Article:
A student sent me this question:
As someone who’s presently looking for a job, can I still apply for a job if it asks for a specific degree that I don’t possess?
Yes! The requirements that you see in job ads are proxy measures of what the employer thinks the ideal employee might have. So they’re more of a “suggestion” than strict requirements.
What you need to do is to ensure your cover letter and CV explicitly states that you have those qualities that they are looking for (or at least most of them).
Sometimes, you may not have the desired level of knowledge or skills that the hiring manager might want. That’s ok. If you can demonstrate how eager and/or passionate you are, and how fast you’re able to learn independently on your own through the cover letter, and through the competencies and achievements you’ve accomplished on your CV, the hiring manager will be more likely to want to interview you.
And if you’re called up for the interview, make sure you’ve done your homework. Make sure you know everything you need to know about that company and what they do, and try to know more about the interviewers (you can ask who your interviewers are). Use the interview to gain a better sense of the job and how you’ll fit in. Now, if you’ve done enough research prior to the interview, you should be able to make a case on how you can best use your talents to contribute well to the role and to the organisation. You should aim to present in concrete terms how you can add value to specific projects related to your role. (Don’t just say fluffy abstract things like, “I can think critically for you.” It won’t be convincing.)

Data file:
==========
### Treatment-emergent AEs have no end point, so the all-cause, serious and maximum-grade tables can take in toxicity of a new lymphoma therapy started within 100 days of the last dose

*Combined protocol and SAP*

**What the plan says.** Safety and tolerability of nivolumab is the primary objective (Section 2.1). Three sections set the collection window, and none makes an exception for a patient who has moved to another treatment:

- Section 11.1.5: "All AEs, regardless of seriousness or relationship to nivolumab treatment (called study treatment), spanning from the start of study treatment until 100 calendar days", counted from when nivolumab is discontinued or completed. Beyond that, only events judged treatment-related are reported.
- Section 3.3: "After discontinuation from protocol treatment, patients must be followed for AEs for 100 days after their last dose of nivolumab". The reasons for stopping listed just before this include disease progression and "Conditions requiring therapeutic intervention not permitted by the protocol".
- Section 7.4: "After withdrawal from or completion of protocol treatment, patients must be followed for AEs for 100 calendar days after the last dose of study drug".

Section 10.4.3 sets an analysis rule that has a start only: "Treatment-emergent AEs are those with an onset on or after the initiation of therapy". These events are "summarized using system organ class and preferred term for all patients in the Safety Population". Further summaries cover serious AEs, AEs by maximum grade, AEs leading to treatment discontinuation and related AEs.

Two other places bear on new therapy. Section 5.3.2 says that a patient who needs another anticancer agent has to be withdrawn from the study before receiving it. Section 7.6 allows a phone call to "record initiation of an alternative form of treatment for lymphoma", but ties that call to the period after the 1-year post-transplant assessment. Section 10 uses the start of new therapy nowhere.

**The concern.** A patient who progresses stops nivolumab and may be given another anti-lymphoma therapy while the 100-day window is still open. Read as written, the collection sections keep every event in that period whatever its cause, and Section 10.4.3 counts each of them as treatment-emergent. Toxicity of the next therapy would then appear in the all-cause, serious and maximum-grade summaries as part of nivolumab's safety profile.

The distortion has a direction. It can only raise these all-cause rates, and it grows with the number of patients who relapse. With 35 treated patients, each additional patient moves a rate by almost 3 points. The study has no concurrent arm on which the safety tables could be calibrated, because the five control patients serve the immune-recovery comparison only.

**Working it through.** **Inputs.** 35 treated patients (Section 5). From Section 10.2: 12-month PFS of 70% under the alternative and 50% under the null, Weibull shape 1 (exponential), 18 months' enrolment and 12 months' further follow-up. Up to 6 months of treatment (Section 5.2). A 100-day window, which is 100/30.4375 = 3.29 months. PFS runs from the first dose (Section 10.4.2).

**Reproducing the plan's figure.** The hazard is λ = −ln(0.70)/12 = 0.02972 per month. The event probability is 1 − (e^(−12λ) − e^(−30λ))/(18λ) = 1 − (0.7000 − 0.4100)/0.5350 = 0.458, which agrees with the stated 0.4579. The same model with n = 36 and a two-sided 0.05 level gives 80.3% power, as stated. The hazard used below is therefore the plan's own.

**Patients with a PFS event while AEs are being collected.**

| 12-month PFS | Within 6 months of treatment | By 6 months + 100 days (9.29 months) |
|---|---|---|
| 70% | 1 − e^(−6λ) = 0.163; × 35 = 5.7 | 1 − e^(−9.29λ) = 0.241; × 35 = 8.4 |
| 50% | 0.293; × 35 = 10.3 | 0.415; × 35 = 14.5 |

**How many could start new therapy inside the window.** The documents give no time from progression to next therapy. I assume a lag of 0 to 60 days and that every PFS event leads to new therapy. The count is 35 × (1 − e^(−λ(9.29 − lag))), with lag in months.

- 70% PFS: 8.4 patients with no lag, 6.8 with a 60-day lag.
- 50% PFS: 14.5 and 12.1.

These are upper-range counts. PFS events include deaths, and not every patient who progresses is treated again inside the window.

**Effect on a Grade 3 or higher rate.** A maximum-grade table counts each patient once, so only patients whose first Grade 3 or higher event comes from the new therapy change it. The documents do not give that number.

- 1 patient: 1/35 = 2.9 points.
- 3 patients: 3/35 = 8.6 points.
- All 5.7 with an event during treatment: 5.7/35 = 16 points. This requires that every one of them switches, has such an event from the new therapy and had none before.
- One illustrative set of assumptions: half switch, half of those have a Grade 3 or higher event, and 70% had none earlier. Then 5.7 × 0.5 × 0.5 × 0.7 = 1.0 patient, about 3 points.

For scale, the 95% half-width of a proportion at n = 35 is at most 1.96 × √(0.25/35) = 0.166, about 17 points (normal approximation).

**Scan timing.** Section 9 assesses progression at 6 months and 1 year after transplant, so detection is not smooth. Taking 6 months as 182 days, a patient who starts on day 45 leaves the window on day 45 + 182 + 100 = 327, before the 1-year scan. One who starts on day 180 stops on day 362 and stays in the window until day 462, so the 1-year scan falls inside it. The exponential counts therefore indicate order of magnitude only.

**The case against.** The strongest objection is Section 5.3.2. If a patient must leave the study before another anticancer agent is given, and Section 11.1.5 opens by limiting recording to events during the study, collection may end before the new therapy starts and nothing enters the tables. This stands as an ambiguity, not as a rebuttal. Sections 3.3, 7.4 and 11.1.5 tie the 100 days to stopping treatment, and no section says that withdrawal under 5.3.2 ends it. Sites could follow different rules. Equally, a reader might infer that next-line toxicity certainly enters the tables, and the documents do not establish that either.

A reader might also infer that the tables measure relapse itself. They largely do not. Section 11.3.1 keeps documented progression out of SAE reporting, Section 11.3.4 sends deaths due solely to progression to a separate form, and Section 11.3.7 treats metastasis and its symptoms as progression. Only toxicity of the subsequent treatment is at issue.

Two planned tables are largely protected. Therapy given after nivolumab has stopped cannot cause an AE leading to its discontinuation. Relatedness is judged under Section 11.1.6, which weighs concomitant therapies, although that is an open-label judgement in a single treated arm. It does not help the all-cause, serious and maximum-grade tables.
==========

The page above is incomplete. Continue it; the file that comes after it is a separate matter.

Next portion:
As an interviewer, if I hear that you know my organisation so well that you can connect the dots and demonstrate how you can add value to the organisation, I’ll be very impressed. In fact, so impressed that even if I have found someone who is most suited for the advertised job, I might just create a new job position for you. Because – believe it or not – good talent is hard to come by, and organisations will do whatever they can to keep good talent if one happens to walk right in.
So to summarise, use your cover letter, CV, and the interview to make a case that you can add value to the organisation. And of course, be friendly and polite (I hate that I have to say this, but I noticed many students these days don’t practice this anymore even for important things like interviews).
Lastly, if this is your first interview, it ok to tell them that it’s your very first interview and you are a bit nervous. People are usually very understanding. (If they are not, it’s also good, because you can avoid joining a toxic company).